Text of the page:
I don’t know much about coin collecting. I can identify many thousands of different action figures on sight and I can tell you whether or not a Nintendo game is worth picking up, but I wouldn’t know a mercury dime from a mercury thermometer. Despite my abject ignorance, I love the study and collection of coins… or as the smarties call it, numismatics. Once in a while, I hear an unfamiliar jingle in my pocket and I dive into the world of online research before getting hopelessly lost, and just end up spending that quarter on a gumball at the supermarket. Of course, that was before I found CoinHELP!, an incredible resource of imagery and information, founded and run by a powerhouse of numismatic knowledge, Daniel Malone.
Malone seems to have been born into a world of coins, being raised by two generations of coin collectors and dealers. “I learned how to handle my first Morgan Dollar at age 4. Dad showed me how to hold it by the outside rims so I wouldn’t get fingerprints on the coin,” says Malone. “This was my first memory of coins in general. My late grandpa was dealing in coins and antiques before WWII and continued after he served during the war. In 1954, my dad started Ohio Coin Exchange in Portsmouth, Ohio and is still in business.”
After the silver market bottomed out in the 1980s, Daniel’s dad took a break from the business to become a prison guard, and years later, Daniel followed suit. Within a few years, the Internet began to exist in earnest, and coin collecting became a worldwide, networked enterprise like never before, revealing many of the hobby’s more wonderful, as well as unseemly, tendencies.
“I soon realized the scams and frauds at eBay and all the counterfeits being sold., so I decided to do something about it. I started writing eBay guides and this eventually developed into my website CoinHELP! that I launched in May 2007. In 2009, I resigned from the prison to work full time on my website and haven’t looked back since.”
I admire and respect anyone who can turn their passions into a sustainable lifestyle, so I wanted to know more about Daniel Malone’s motivations and revelations during this enterprise. He was gracious enough to answer some questions asked by myself, a complete numismatic neophyte.
Collectors Quest: You’re a coin expert who sought to help other people become coin experts, or at least avoid being scammed online. Do you think that the Internet has enhanced or damaged coin collecting in any particular ways?
Daniel Malone: It’s enhanced collecting in that collectors can more readily find and buy coins for their collections. Before, collectors had to travel to a coin dealer’s shop or coin show; now they can buy from their home. It’s also resulted in a worldwide numismatic community and brought coin collectors together from all over the world. I have met coin collectors from near every country, people I would have never known existed if it wasn’t for the Internet.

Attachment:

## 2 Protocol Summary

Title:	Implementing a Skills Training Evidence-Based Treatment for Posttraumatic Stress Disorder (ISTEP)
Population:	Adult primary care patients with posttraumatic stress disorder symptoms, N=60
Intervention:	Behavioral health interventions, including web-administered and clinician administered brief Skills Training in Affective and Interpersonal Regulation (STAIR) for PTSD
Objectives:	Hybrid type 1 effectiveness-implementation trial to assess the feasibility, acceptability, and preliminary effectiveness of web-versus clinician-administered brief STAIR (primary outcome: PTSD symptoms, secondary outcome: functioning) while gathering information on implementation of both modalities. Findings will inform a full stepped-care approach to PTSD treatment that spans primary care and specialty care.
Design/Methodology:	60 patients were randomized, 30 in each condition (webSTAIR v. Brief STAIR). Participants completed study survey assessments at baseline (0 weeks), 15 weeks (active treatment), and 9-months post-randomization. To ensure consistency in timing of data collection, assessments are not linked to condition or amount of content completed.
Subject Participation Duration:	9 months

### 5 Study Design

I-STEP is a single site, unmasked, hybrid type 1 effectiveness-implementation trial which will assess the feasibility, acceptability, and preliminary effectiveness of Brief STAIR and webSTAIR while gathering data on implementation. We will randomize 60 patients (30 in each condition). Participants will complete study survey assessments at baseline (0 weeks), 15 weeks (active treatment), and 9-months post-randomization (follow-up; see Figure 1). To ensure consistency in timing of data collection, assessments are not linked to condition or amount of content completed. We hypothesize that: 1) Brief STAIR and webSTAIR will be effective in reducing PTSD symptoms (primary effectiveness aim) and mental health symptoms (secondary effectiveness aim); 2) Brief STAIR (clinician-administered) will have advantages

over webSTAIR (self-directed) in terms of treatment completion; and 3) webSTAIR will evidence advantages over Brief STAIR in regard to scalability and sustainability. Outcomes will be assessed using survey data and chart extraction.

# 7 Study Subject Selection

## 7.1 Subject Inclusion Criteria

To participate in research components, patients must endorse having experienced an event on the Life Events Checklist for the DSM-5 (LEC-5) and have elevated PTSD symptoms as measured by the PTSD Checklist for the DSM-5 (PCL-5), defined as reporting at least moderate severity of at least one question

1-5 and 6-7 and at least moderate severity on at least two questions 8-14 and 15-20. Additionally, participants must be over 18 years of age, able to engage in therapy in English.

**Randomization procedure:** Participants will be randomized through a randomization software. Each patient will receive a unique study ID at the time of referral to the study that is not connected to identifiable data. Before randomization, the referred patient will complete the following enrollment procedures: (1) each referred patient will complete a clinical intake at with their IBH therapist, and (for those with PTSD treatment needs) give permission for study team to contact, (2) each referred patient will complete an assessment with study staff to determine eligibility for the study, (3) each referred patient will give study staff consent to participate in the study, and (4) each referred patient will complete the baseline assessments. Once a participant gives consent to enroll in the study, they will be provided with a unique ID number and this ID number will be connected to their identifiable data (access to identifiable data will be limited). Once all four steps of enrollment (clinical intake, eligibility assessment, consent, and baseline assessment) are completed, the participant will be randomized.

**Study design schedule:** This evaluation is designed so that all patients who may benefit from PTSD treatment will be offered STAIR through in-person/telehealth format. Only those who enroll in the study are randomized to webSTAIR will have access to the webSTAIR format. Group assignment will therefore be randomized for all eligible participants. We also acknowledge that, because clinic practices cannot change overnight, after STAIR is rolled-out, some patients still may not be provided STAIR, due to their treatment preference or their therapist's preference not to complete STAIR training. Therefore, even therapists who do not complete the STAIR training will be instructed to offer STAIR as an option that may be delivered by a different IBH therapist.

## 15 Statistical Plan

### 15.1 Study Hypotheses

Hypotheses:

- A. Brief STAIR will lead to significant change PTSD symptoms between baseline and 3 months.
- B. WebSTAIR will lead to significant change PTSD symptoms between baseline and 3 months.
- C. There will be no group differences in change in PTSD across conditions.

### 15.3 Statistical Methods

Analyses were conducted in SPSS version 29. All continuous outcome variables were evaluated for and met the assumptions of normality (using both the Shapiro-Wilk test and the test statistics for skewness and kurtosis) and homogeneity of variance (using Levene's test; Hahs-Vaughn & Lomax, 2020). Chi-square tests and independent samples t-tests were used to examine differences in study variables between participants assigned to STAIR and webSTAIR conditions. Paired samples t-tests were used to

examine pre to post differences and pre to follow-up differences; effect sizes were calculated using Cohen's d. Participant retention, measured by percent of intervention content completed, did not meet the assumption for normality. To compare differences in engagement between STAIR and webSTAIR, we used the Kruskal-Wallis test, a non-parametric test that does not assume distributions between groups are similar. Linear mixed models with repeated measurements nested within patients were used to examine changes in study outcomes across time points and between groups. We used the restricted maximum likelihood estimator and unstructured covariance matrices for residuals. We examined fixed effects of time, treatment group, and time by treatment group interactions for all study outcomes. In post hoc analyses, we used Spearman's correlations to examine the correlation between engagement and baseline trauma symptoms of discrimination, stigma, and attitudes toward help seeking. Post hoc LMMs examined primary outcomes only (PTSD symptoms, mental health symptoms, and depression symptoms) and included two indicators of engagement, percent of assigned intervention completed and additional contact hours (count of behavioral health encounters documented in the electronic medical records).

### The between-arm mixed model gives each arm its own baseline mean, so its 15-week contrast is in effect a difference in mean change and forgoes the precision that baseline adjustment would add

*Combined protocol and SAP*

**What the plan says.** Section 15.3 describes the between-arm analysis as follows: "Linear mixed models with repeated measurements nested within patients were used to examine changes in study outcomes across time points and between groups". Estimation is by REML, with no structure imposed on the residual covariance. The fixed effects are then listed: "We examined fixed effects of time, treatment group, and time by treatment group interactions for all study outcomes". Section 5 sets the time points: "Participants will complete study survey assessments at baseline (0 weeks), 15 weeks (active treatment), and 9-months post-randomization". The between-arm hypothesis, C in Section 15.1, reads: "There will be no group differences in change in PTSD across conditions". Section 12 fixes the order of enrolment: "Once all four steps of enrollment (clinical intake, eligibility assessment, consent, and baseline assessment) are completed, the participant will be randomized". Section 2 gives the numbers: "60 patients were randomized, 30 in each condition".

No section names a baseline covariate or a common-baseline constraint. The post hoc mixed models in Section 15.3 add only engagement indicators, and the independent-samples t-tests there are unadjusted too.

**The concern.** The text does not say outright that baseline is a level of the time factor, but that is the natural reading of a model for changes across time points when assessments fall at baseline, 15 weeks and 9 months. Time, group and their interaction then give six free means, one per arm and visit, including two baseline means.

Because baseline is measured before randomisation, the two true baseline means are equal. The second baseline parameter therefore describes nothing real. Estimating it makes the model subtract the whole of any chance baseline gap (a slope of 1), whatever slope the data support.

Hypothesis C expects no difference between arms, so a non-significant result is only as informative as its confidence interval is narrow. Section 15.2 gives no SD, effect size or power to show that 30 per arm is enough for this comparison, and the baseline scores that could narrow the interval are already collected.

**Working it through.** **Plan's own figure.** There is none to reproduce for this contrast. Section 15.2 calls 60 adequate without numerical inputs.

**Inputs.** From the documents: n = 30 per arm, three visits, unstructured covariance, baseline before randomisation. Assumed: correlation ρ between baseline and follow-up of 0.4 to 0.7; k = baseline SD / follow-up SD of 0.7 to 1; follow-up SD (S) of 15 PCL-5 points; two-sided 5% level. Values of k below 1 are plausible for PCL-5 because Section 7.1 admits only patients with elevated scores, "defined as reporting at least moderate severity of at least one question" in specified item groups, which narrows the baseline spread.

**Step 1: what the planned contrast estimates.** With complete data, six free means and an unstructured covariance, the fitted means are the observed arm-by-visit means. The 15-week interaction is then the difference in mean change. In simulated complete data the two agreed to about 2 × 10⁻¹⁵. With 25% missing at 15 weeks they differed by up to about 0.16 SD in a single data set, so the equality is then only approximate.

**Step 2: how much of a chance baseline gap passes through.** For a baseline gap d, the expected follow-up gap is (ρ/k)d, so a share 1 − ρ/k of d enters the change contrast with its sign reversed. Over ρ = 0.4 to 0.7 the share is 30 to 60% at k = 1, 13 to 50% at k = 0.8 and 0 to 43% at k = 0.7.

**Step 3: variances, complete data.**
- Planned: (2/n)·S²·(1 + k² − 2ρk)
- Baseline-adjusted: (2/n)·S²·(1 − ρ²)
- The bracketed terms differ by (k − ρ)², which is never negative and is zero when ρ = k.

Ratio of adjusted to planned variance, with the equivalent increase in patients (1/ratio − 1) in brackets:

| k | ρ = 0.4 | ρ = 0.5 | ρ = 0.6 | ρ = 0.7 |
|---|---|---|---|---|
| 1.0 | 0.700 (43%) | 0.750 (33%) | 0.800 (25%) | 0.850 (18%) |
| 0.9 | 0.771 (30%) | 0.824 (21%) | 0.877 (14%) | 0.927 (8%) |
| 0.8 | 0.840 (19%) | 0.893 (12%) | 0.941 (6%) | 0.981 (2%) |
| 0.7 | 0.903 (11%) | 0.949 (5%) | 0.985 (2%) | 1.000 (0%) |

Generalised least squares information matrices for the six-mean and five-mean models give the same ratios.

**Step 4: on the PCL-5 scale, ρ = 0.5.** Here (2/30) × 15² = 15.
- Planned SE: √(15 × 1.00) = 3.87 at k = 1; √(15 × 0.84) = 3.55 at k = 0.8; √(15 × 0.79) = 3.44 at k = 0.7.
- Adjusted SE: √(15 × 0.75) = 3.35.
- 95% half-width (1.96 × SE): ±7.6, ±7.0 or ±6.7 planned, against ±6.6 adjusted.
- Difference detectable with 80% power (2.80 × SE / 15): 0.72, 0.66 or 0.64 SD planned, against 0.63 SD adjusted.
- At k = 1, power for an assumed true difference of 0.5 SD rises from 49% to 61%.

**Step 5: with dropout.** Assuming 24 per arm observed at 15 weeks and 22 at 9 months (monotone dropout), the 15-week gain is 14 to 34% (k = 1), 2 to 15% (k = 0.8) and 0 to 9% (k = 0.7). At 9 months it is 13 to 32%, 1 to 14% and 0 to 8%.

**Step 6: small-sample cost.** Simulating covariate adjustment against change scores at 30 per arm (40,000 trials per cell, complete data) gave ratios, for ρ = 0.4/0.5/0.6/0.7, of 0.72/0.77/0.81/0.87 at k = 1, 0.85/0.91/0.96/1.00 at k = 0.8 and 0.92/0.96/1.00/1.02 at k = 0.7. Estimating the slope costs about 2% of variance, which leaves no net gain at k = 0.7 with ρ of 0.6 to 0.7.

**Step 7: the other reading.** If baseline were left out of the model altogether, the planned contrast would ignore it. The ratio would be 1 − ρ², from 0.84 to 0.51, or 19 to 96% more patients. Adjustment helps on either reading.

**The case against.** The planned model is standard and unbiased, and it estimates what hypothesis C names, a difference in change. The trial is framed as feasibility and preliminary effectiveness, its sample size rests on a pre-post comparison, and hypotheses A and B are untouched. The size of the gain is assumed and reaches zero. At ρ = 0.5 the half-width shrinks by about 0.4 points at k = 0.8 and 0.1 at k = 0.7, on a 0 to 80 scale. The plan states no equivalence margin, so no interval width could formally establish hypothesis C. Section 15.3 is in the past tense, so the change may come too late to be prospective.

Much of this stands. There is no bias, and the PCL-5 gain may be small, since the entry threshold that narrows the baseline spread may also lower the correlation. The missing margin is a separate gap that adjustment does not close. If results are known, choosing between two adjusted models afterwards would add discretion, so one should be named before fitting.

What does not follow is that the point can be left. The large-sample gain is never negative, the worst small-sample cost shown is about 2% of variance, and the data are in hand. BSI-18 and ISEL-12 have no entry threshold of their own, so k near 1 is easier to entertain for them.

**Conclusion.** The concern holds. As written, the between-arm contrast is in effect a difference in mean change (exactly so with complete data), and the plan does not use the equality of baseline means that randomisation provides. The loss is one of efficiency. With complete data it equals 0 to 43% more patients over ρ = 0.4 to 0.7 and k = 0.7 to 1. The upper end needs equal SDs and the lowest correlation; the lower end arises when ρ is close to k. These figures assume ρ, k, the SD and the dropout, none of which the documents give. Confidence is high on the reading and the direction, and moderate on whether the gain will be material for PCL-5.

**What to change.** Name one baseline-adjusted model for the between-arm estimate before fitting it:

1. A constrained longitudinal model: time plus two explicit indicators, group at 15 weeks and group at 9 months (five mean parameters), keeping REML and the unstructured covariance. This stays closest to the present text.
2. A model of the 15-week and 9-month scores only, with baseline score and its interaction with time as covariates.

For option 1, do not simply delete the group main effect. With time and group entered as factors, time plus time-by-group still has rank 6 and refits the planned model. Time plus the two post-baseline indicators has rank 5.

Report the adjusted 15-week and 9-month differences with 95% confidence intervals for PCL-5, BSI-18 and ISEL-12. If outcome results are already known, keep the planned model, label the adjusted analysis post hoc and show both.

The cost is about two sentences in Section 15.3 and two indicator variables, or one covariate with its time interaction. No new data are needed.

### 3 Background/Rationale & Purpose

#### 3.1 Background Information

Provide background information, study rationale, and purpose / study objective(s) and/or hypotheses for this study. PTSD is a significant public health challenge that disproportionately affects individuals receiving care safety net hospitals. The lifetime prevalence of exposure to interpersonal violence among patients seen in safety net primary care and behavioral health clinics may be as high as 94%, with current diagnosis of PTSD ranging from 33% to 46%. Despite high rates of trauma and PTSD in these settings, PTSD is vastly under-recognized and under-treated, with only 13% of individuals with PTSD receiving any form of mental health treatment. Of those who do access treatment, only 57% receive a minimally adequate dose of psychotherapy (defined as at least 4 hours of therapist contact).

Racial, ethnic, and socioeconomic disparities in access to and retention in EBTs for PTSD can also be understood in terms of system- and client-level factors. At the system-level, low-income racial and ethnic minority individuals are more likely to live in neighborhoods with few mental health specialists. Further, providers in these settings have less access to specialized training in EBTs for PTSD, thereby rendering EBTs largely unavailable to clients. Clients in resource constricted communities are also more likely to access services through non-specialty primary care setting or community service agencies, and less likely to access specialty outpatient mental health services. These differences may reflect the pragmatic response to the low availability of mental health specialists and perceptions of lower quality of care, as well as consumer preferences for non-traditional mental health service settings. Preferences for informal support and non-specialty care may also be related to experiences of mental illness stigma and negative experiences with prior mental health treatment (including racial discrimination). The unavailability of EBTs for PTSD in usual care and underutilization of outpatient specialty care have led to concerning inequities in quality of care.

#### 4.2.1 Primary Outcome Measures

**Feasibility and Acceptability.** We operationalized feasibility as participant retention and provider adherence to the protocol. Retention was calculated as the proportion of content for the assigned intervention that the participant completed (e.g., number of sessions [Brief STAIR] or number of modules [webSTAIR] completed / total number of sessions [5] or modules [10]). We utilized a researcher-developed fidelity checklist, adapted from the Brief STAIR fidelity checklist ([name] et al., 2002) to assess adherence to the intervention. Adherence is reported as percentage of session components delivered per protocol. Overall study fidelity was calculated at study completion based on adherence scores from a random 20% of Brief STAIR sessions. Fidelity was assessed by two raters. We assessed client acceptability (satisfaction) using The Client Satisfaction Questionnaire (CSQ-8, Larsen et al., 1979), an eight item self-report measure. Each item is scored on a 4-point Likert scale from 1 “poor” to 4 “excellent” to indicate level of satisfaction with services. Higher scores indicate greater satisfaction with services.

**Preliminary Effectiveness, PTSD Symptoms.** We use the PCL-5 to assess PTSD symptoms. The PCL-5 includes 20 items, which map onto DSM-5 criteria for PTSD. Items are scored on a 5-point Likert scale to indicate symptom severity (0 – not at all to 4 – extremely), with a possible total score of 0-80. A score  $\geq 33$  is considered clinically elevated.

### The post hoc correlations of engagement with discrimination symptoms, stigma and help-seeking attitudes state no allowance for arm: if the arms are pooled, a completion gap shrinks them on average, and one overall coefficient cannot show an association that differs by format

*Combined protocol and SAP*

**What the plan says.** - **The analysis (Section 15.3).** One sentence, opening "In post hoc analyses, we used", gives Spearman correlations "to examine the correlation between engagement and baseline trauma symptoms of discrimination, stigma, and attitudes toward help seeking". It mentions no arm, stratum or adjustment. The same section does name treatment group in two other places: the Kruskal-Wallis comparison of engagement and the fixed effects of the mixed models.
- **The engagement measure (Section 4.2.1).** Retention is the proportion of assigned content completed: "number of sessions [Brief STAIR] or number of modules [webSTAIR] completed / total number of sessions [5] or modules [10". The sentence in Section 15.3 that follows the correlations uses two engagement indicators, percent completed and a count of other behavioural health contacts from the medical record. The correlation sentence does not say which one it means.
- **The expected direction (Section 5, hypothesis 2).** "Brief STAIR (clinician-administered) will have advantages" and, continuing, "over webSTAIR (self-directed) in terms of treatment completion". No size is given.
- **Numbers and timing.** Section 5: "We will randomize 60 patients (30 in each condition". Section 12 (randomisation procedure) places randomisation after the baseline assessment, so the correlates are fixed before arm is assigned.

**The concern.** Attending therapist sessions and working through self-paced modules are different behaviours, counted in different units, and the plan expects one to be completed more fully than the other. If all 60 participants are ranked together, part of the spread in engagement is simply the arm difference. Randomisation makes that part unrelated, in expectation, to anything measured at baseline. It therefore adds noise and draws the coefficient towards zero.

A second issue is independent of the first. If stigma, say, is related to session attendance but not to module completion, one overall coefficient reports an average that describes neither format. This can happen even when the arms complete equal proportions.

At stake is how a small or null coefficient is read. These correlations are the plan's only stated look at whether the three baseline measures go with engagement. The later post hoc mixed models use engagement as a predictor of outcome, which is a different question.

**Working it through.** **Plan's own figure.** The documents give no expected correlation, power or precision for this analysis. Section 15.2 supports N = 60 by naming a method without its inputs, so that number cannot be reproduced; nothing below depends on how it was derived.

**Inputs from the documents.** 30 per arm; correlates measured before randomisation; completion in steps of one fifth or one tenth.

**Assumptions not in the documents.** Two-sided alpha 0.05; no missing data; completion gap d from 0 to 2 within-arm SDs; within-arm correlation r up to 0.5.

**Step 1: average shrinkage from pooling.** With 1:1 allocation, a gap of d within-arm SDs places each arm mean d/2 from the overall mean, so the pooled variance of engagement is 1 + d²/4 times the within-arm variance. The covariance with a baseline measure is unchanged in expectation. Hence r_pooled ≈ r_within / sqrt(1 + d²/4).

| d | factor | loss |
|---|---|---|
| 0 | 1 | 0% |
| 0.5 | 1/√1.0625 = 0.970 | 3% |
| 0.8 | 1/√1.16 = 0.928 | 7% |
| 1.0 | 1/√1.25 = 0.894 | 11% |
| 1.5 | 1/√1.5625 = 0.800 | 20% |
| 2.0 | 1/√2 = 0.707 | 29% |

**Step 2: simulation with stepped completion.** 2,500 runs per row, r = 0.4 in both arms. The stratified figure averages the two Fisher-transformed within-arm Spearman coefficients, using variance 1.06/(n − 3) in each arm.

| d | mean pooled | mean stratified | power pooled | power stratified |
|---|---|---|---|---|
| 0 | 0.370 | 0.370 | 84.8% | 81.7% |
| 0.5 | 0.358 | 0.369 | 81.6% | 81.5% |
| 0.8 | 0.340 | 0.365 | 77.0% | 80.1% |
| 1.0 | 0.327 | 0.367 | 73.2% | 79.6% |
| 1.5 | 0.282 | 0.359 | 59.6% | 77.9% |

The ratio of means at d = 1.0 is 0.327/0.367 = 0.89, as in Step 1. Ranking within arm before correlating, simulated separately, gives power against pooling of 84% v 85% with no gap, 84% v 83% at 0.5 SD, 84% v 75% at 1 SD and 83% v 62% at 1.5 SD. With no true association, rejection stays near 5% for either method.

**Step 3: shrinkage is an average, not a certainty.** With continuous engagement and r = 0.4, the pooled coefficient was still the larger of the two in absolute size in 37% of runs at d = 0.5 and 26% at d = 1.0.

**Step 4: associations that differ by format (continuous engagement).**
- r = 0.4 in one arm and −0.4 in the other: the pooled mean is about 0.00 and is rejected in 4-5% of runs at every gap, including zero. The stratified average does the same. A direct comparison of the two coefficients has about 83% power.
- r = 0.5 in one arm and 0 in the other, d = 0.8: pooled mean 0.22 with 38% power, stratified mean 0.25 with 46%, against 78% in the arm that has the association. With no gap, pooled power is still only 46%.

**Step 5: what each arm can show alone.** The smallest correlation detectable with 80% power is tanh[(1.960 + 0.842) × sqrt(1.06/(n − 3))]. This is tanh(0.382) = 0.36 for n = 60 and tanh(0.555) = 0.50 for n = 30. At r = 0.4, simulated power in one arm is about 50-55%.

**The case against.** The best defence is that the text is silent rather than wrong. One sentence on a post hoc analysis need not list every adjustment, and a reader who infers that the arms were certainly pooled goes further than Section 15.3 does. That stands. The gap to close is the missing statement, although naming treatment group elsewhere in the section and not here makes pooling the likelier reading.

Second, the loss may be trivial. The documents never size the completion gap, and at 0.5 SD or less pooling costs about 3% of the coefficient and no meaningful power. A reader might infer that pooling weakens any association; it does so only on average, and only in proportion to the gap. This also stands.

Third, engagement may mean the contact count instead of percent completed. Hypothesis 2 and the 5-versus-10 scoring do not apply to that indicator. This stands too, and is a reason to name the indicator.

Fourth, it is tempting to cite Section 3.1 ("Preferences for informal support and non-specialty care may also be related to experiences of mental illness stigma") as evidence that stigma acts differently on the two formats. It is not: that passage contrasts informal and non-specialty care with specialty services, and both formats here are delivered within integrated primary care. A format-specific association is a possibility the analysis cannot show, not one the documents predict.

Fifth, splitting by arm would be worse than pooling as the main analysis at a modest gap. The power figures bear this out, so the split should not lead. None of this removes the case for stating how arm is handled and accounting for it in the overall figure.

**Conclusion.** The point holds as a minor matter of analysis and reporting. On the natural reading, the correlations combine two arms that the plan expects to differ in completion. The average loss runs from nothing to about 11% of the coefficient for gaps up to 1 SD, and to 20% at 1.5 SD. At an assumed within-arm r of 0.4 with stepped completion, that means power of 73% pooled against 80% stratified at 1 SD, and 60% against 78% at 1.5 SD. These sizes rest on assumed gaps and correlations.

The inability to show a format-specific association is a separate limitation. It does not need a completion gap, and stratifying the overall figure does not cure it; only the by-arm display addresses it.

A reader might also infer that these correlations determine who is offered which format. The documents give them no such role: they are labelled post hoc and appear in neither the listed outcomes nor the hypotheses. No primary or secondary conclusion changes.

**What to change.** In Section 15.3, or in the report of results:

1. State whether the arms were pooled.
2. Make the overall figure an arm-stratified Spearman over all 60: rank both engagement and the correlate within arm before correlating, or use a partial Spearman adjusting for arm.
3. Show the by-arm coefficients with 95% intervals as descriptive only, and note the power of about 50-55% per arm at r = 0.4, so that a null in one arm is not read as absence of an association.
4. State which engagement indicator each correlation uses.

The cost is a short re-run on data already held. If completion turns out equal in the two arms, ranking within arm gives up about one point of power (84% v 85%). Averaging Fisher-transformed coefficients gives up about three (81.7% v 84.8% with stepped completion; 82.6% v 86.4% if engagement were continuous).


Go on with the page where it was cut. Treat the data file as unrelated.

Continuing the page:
It’s damaged some areas of collecting since it allows for more people to sell coins online, to a worldwide audience, and some of these “sellers” either don’t know much about what they’re selling or they’re dishonest and use methods to cheat unsuspecting collectors.
CQ: What are some of the more common misconceptions you’ve been confronted with about collecting coins?
DM: People think a coin is valuable just because it’s old. A coin is valuable because of how rare it is and not by the date. Low mintage and grade determine the value of a coin. I mean, “grade” as in its condition of preservation and lack of poor handling marks.
Another problem is mint errors and varieties, people think because they found a mint error or variety that it’s valuable. Some are valuable but most are not worth much more than face value.
CQ: What’s your favorite thing in your own personal collection? Is there a coin you’d love to add to your collection?
DM: I own a Pontious Pilate Coin dated either 30 or 31 C.E. It was a gift from a coin collector I met on another forum. This person even sent the history behind the coin and it’s almost 2,000 years old. She knew that I am Christian by faith and thought it would be a good gift to send me a coin from Jesus’ time.
I am not sure what coin I would like to add. I am not a huge collector but enjoy the buying and selling. If I had to answer, then I would say a 1895 Proof Morgan Dollar. It’s rare and commands a premium of $50,000 and up.
CQ: What’s the best way to get started with collecting coins? It’s a very daunting enterprise!
DM: First, you should buy The Official Red Book, A Guide Book Of United States Coins, by R.S. Yeoman. You should look through the images and read the guides so you can better choose a coin type and denomination you like. Of course, there are online guides like my website CoinHELP! that can help collectors get started.